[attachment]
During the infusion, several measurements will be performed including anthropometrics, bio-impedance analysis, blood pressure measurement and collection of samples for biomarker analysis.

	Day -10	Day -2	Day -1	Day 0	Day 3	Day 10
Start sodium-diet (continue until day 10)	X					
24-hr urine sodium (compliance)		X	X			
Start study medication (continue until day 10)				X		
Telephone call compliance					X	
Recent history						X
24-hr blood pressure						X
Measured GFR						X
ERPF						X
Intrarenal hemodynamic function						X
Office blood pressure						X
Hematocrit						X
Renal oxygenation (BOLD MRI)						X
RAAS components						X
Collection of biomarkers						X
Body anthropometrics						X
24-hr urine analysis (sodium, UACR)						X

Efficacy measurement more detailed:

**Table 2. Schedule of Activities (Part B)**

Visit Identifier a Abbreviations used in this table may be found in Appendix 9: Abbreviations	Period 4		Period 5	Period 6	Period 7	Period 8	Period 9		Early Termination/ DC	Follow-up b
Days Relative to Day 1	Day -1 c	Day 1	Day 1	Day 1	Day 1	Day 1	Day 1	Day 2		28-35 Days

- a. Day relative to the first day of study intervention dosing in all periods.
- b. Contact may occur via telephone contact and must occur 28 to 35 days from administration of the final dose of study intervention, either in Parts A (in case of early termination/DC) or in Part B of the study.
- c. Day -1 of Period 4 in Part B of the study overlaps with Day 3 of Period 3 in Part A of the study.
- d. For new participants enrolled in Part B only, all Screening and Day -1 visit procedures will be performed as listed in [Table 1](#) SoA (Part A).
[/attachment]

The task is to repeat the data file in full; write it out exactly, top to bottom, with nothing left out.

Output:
During the infusion, several measurements will be performed including anthropometrics, bio-impedance analysis, blood pressure measurement and collection of samples for biomarker analysis.

	Day -10	Day -2	Day -1	Day 0	Day 3	Day 10
Start sodium-diet (continue until day 10)	X					
24-hr urine sodium (compliance)		X	X			
Start study medication (continue until day 10)				X		
Telephone call compliance					X	
Recent history						X
24-hr blood pressure						X
Measured GFR						X
ERPF						X
Intrarenal hemodynamic function						X
Office blood pressure						X
Hematocrit						X
Renal oxygenation (BOLD MRI)						X
RAAS components						X
Collection of biomarkers						X
Body anthropometrics						X
24-hr urine analysis (sodium, UACR)						X

Efficacy measurement more detailed:

**Table 2. Schedule of Activities (Part B)**

Visit Identifier a Abbreviations used in this table may be found in Appendix 9: Abbreviations	Period 4		Period 5	Period 6	Period 7	Period 8	Period 9		Early Termination/ DC	Follow-up b
Days Relative to Day 1	Day -1 c	Day 1	Day 1	Day 1	Day 1	Day 1	Day 1	Day 2		28-35 Days

- a. Day relative to the first day of study intervention dosing in all periods.
- b. Contact may occur via telephone contact and must occur 28 to 35 days from administration of the final dose of study intervention, either in Parts A (in case of early termination/DC) or in Part B of the study.
- c. Day -1 of Period 4 in Part B of the study overlaps with Day 3 of Period 3 in Part A of the study.
- d. For new participants enrolled in Part B only, all Screening and Day -1 visit procedures will be performed as listed in [Table 1](#) SoA (Part A).